Also, while Falcon Heavy re-uses most of its hardware and costs about $90M a flight, the current quoted SLS flight cost is $500M, and more realistically might reach $1B per flight.

However, while Falcon Heavy can only carry 63 tons to low earth orbit, SLS Block 1 will be able to carry 70 tons.

Eventually, SLS Block 2 will be available, with a payload of 130 tons to LEO. By that time, SpaceX’s BFR, which will be fully reusable, may be in flight. BFR will be able to carry 150 tons to LEO, and is intended to be fully reusable, so a flight may cost as little as a few million dollars — likely under 1/100th of the cost of a flight of SLS Block 2.

Time for a spot of toxic masculinity

As we have seen recently, Formula 1 has decided to ban the practice of young ladies parading in the grid at the start of a motor race, on the grounds that such behaviour no longer has a place in the sport. Come to that, why not just ban very attractive people from sports events and moments such as parading in front completely, just so to protect the feelings of those less fortunately endowed by Mother Nature? The US tradition of cheerleaders clearly has to go. And if a bunch of people want to lead out footballers at a cup final, make surethey are either very young, old, and preferably covered up completely.) A number of women have been angered by the move.

Well, since modern race cars use engines that make less of a noise, presumably as all part of the kinder, gentler age we are supposed to enjoy, this all makes sense. I personally think that this doesn’t go far enough: how about curbing speeds in F1 to, say, 30 mph, so as to encourage more responsible use of scarce resources? And should all motor racing fans be forced to attend some sort of self-awareness course about the need to not objectify people as sex objects, or even get a mild arousal from seeing attractive members of the opposite sex? (OK, sarcasm alert.)

In the meantime, for those like me who will be visiting Le Mans in France this June, here is reminder of what this raucous motor racing is all about. Check out this video of a Ferrari 312 PB works car, dating from the early 1970s. The sound it makes is simply fabulous.

I don’t know if Le Mans has attractive women parading near the cars this year (it has in years gone by), but this is France, and for all its faults, some old traditions linger on. But for how long? I cannot help but wonder whether, in the case of F1 (the endurance race series of which Le Mans is a part is not in the same category) cultural considerations have played a part. F1 has been held in places such as Malaysia and Abu Dhabi, and the Muslim populations, with oil-wealth in their hands, may have argued for a ban at least in their jurisdictions. UBS, the Swiss bank, is at the moment global sponsor of the sport, but I have no idea whether the Zurich-listed lender put pressure on F1, although it may have done, in keeping with its staid Swiss image.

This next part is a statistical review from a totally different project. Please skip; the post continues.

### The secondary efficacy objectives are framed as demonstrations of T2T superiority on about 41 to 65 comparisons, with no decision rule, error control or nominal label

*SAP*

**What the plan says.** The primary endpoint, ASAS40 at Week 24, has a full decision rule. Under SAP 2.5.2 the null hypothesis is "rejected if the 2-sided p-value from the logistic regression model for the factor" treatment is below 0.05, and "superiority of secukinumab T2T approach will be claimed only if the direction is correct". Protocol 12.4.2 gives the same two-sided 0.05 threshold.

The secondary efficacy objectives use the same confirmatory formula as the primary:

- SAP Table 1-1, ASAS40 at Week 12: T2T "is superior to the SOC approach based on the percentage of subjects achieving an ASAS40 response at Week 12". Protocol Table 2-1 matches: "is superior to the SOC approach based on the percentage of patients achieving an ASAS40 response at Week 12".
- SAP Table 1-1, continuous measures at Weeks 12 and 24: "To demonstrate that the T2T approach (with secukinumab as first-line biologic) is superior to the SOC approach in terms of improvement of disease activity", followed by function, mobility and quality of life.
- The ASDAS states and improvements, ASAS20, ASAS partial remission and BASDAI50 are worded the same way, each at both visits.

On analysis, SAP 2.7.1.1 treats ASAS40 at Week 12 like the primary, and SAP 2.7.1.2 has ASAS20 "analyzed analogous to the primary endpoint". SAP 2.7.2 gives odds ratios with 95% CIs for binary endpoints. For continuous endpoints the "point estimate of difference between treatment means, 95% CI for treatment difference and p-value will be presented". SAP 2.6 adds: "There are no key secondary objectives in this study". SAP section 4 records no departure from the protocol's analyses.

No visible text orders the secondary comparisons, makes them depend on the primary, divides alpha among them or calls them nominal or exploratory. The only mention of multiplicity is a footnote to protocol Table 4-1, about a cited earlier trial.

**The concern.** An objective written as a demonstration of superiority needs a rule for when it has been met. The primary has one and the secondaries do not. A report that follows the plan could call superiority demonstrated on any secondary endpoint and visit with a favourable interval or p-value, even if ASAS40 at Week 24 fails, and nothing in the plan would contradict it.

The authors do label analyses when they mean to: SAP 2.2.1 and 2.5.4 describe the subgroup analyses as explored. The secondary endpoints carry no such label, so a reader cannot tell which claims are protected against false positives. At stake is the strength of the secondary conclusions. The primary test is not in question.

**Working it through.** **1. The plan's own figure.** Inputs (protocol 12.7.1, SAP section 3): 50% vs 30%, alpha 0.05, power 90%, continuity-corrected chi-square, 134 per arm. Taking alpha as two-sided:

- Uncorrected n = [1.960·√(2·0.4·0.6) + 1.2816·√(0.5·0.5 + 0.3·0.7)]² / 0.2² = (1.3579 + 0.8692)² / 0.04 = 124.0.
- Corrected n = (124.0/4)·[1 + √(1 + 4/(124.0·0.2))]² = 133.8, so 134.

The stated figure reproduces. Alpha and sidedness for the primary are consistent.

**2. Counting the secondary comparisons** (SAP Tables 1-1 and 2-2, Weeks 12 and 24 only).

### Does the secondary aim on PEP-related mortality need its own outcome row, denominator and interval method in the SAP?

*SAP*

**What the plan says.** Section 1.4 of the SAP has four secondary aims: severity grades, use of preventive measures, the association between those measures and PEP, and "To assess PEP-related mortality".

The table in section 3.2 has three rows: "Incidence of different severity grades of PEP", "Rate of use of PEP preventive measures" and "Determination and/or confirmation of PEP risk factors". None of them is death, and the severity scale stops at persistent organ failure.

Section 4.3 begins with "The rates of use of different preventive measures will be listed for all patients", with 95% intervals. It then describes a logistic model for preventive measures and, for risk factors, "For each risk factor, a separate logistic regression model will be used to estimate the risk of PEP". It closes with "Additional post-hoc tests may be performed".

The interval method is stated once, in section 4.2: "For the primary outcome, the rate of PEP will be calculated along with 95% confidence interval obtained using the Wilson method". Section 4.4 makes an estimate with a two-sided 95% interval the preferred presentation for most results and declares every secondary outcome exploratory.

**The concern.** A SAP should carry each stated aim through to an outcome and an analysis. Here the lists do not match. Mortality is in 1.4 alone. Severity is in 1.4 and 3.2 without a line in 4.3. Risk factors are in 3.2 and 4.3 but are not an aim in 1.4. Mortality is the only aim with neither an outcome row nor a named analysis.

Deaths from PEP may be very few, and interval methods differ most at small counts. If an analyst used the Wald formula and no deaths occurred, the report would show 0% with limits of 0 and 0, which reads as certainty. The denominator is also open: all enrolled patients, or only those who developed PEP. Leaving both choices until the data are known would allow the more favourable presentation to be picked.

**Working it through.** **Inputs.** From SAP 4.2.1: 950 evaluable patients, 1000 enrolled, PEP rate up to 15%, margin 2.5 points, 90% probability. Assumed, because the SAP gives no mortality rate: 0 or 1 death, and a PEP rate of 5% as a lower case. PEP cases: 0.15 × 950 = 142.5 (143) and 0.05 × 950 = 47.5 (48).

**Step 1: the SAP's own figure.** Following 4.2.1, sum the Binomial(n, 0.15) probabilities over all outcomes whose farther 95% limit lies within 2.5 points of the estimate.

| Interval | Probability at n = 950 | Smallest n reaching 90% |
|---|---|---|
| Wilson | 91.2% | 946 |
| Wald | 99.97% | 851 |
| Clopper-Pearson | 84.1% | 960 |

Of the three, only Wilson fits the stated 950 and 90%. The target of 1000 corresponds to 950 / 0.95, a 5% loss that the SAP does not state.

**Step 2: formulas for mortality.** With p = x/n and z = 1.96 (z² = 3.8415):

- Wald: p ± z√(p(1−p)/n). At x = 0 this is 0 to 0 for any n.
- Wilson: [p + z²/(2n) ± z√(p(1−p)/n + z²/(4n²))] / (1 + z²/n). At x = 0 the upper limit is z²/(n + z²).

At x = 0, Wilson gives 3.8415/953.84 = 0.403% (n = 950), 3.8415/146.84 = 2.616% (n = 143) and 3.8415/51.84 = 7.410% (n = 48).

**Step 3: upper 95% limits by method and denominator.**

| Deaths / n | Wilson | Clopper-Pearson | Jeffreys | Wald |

We live in Puritan times, and part of why I think F1 is harming itself is that motor sport is meant to be a bit naughty; driving a car at 200+mph around a track, making lots of noise, and with all that danger and sense of life, is totally against the current do-gooder mood. As the US journalist H L Mencken has said, a puritan is someone who worries that someone, somewhere, is happy.

Container Ship Youtuber

Youtuber JeffHK works on container ships and his channel is very useful when one’s children ask questions about how stuff gets moved around the world, not to mention just fascinating in general.

One of his videos lists the advantages of working at sea. Paying less tax is among them. He expresses amazement that the income tax rate in the UK can be as high as 45%.

I heard in the UK if you earn more than 151 thousand pounds a year you get taxed 45%. That’s crazy! That’s half of what you earned; your blood, sweat and tears going into someone else’s pocket.

Another video lists disadvantages. Among them: regulations.

Every year new regulations come into force and sailors, we have to fetch out money for endorsements on new certificates, new licenses, more paperwork, more checklists, new codes, new safety procedures, new environmental laws […] We are paying to get certified for what we have been doing for hundreds of years. It’s almost like the government or marine schools are milking us for money. There’s no end to that.

But never mind the politics. Don’t miss the Suez Canal timelapse, the container loading explanation, or the ship tour. The production is of a high quality with good editing and judicious use of drone footage.